Dave DeGugliemo isn’t here to make friends or protect your feelings. And he’s accomplished, with Giants and Patriots Super Bowl rings
TAMPA — Dave DeGuglielmo is going to call you out when you’re doing it wrong, whether it’s in full view of teammates, media or fans.
DeGuglielmo is going to be loud and direct and if your feelings are hurt, so be it. Then, the next drill, or perhaps the next day, he’s going to show you love and lift you up.
Such is life now for the Miami Dolphins’ offensive linemen.
"If you can’t take the coaching, you’re not going to really make it in the NFL," Dolphins tackle Jesse Davis said.
Dolphins coach Brian Flores promoted DeGuglielmo because he didn’t like what he was seeing and hearing from his predecessor, Pat Flaherty.
Flores could not have been surprised to see or hear DeGuglielmo, on Tuesday, loudly sending rookie offensive tackle Isaiah Prince out of a drill.
DeGuglielmo told Prince, emphatically, that he didn’t deserve to participate because he was repeatedly not following instruction. Prince, a rookie from Ohio State, is a big man, at 6-foot-7, 305 pounds.
But it seemed at that moment as if Price would prefer to disappear underneath the artificial turf at the Bucs practice facility. On Wednesday, DeGuglielmo (pronounced day-GHOUL-yell-mo) could be seen encouraging Prince after a positive practice rep.
On Wednesday, it was undrafted rookie free agent guard Shaq Calhoun, currently Miami’s starter at right guard, who drew some of the ire of DeGugliemo, who, it shall be noted, is a large man himself.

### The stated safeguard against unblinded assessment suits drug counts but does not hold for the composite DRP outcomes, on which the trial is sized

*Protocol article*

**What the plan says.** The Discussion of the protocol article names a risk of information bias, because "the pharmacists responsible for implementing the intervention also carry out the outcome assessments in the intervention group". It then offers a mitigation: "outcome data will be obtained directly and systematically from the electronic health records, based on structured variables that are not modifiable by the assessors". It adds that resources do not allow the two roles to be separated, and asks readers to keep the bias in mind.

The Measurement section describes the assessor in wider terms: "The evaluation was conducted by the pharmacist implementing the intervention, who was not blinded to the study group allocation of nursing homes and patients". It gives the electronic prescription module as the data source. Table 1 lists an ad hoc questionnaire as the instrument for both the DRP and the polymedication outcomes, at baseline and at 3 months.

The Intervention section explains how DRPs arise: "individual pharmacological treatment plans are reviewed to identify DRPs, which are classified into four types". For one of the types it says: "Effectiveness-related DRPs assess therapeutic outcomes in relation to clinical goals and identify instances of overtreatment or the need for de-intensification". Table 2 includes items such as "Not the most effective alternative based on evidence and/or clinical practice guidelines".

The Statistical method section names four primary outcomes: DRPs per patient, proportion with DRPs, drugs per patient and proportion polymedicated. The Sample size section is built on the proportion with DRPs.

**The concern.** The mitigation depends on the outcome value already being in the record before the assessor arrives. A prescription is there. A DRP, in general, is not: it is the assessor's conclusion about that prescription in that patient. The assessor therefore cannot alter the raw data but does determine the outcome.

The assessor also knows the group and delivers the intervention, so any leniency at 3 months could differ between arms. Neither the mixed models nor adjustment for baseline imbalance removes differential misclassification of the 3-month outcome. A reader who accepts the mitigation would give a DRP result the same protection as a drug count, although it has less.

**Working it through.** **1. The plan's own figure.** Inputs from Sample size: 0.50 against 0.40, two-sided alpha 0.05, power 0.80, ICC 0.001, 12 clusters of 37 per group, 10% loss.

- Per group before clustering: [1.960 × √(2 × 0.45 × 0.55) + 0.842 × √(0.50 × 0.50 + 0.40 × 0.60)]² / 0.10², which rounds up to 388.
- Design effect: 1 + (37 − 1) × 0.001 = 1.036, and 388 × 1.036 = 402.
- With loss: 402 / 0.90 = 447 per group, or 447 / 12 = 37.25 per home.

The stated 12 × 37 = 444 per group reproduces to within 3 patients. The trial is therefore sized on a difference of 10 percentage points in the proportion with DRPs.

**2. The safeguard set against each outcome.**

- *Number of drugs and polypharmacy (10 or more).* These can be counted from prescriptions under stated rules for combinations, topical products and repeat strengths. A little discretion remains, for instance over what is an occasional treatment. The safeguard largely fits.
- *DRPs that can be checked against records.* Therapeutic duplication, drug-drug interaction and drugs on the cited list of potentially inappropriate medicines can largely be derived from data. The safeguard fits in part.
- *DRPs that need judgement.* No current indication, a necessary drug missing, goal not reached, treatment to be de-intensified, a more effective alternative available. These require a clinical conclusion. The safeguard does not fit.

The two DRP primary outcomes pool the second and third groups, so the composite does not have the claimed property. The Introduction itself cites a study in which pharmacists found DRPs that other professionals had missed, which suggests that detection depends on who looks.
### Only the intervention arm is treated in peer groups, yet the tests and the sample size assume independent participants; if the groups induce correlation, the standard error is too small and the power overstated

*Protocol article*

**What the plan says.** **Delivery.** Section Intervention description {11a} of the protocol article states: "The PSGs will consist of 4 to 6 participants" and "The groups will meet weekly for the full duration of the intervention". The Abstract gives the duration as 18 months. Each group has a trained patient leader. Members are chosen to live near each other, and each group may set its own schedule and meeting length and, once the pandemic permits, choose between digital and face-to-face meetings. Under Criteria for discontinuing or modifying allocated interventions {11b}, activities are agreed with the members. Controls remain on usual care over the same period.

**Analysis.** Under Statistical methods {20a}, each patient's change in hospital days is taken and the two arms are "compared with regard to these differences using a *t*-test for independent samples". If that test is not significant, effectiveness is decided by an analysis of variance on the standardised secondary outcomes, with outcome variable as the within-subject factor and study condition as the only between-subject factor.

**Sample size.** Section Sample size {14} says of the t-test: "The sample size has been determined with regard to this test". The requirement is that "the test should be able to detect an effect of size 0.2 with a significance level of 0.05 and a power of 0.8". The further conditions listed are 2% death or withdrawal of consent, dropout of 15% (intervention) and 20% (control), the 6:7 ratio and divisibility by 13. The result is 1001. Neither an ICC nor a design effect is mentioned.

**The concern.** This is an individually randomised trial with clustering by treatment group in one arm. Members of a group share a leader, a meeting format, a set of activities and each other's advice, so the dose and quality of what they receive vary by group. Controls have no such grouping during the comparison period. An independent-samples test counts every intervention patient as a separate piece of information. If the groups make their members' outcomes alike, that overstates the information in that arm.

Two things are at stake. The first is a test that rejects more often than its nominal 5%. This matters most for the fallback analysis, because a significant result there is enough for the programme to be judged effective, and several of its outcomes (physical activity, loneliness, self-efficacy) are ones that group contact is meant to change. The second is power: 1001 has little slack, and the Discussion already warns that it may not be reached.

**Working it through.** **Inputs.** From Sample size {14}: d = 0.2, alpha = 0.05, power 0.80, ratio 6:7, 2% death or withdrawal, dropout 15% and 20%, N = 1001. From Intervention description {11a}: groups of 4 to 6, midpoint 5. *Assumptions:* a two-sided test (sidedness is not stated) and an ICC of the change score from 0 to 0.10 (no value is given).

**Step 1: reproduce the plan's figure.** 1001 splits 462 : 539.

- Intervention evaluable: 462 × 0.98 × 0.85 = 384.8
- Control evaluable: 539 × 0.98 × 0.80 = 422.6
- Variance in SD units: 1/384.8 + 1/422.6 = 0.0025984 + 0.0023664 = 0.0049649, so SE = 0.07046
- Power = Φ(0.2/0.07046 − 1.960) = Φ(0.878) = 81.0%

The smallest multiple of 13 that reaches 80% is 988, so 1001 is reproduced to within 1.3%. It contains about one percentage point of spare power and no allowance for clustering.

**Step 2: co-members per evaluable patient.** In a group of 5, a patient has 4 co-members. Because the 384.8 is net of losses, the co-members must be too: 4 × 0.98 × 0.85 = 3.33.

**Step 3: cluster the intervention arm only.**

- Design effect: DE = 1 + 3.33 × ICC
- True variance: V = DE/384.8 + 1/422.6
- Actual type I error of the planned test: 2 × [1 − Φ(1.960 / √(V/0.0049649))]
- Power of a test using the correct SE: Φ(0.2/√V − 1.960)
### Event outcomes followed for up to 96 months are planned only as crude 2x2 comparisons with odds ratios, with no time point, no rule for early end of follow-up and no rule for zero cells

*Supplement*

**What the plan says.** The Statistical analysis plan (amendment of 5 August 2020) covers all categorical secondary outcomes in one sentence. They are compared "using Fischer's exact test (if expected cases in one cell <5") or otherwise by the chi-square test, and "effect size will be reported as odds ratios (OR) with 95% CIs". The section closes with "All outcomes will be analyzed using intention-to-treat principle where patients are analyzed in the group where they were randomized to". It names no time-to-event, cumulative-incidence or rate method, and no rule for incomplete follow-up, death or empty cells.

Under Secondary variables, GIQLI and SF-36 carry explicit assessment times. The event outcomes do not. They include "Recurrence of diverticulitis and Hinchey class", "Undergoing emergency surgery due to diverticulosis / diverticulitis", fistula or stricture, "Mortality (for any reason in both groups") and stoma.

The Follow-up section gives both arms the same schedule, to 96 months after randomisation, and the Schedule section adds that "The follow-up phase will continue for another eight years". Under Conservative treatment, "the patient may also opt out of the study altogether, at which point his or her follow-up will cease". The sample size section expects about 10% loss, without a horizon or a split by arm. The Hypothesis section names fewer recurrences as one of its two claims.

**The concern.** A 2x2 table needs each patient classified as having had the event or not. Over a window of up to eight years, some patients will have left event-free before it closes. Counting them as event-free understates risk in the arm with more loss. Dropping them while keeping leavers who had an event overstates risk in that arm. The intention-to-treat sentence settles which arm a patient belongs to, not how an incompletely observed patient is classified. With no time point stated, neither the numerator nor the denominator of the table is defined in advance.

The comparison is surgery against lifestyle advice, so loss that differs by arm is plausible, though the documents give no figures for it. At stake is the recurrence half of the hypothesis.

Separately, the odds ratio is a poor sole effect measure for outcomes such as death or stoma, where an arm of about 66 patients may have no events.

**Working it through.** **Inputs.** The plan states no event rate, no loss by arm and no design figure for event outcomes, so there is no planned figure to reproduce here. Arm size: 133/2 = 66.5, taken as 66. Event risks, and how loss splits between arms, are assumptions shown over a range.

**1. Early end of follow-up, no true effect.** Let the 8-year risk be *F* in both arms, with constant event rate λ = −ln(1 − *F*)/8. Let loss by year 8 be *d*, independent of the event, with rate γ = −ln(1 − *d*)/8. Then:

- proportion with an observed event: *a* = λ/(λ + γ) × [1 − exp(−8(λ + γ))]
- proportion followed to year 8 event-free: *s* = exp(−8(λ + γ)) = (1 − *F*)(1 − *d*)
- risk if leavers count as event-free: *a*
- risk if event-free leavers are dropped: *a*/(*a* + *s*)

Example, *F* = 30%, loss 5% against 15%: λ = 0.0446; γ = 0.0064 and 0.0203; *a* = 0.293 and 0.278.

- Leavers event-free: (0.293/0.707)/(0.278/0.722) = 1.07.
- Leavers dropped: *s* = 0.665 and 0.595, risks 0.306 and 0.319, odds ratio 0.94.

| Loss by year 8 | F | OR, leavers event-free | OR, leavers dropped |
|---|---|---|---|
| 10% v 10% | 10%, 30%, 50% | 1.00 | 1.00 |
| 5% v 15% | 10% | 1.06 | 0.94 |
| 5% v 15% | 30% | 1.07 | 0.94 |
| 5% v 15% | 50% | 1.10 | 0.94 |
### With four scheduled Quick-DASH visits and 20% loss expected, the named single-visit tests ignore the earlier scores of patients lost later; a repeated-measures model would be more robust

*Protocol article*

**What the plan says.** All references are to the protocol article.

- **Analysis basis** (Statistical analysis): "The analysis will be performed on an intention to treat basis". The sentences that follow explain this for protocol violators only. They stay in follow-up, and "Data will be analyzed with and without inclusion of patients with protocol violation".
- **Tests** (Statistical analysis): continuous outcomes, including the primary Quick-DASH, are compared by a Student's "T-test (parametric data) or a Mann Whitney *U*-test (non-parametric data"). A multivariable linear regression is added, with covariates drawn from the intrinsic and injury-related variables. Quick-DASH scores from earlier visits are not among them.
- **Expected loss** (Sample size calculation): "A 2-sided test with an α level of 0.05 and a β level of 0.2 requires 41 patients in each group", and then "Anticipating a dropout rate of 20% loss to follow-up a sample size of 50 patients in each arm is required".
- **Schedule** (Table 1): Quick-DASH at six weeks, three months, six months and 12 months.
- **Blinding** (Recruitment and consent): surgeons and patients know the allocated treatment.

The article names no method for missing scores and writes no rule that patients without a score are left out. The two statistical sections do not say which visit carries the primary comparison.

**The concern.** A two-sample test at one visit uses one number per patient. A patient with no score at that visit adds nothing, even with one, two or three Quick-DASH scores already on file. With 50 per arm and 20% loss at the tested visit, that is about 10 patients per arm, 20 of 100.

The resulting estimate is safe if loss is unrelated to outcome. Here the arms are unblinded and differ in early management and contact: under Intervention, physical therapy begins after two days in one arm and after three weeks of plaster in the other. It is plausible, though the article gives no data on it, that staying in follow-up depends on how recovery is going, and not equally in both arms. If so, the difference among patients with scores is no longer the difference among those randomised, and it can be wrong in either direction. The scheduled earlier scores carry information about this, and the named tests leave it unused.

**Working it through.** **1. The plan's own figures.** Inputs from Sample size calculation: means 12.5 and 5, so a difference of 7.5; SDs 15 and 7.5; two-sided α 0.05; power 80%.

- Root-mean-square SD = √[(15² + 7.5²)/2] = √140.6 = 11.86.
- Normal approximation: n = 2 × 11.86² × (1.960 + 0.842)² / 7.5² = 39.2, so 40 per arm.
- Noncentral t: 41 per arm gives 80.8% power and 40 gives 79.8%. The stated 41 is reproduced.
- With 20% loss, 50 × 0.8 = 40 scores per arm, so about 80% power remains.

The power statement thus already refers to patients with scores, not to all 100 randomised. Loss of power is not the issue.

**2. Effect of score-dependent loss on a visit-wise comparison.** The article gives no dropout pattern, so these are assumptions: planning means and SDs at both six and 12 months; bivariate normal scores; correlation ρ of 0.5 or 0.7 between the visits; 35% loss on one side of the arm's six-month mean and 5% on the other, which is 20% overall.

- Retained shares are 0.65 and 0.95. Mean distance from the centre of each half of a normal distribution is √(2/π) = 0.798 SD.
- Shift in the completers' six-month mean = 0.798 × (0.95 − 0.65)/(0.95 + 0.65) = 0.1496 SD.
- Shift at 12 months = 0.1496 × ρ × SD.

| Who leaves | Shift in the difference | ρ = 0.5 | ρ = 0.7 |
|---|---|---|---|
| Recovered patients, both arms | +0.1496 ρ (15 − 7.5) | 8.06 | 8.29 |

"He's very energetic," Calhoun said. "He gets on us in the meeting room. But at the end of the day, he knows what he's talking about. At first, when he came in, I was nervous. I didn't know what I was going to get. But I've adapted to it."
Each player brings his own personality and motivation points to practice and games. But one thing all coaches agree is key is the ability to process coaching, including brutal criticism.
"I believe if a coach is getting on you, it's for the good," Calhoun said. "If a coach is still talking to you, that means he still believes in you. You should be worried if a coach is not talking to you. If he's talking to you, it's a good thing."
This sounds like a message that may have been echoed by Flores.
"He’s a fiery, high-energy coach," Flores said of the man dubbed, ’Guge. "I think we have a lot of coaches on this staff with that temperament. He, like myself, gets worked up at times. I think we all do for good and bad plays. That’s a good thing. We’re trying to stay on them, on the players. We try to help them improve and get better. Really, that’s on a play-to-play basis. I love hearing ‘Guge out there coaching his guys."
DeGuglielmo has a pretty big challenge this season. Aside from left tackle Laremy Tunsil, there are no proven stalwarts along the offensive line. Miami may be banking on rookies at left and right guard and may start Davis, who is solid at right guard, at right tackle.
Miami’s offensive line showed some improvement Wednesday after serious struggles on Tuesday against Ndamukong Suh and colleagues.
"Today I thought was a good day," Flores said. "The communication was good. I thought they blocked well in the run game from what I saw. The protection was better than it was yesterday. We made some improvement there."
If you attended a Dolphins training camp practice, it would be impossible to miss the zealous DeGugliemo. He’s bald, bearded and boisterous.
"Hard-nosed," said Dolphins lineman Will Holden, who was also coached by DeGuglielmo in Indianapolis.
That’s what Flores wants. That’s what the Dolphins need.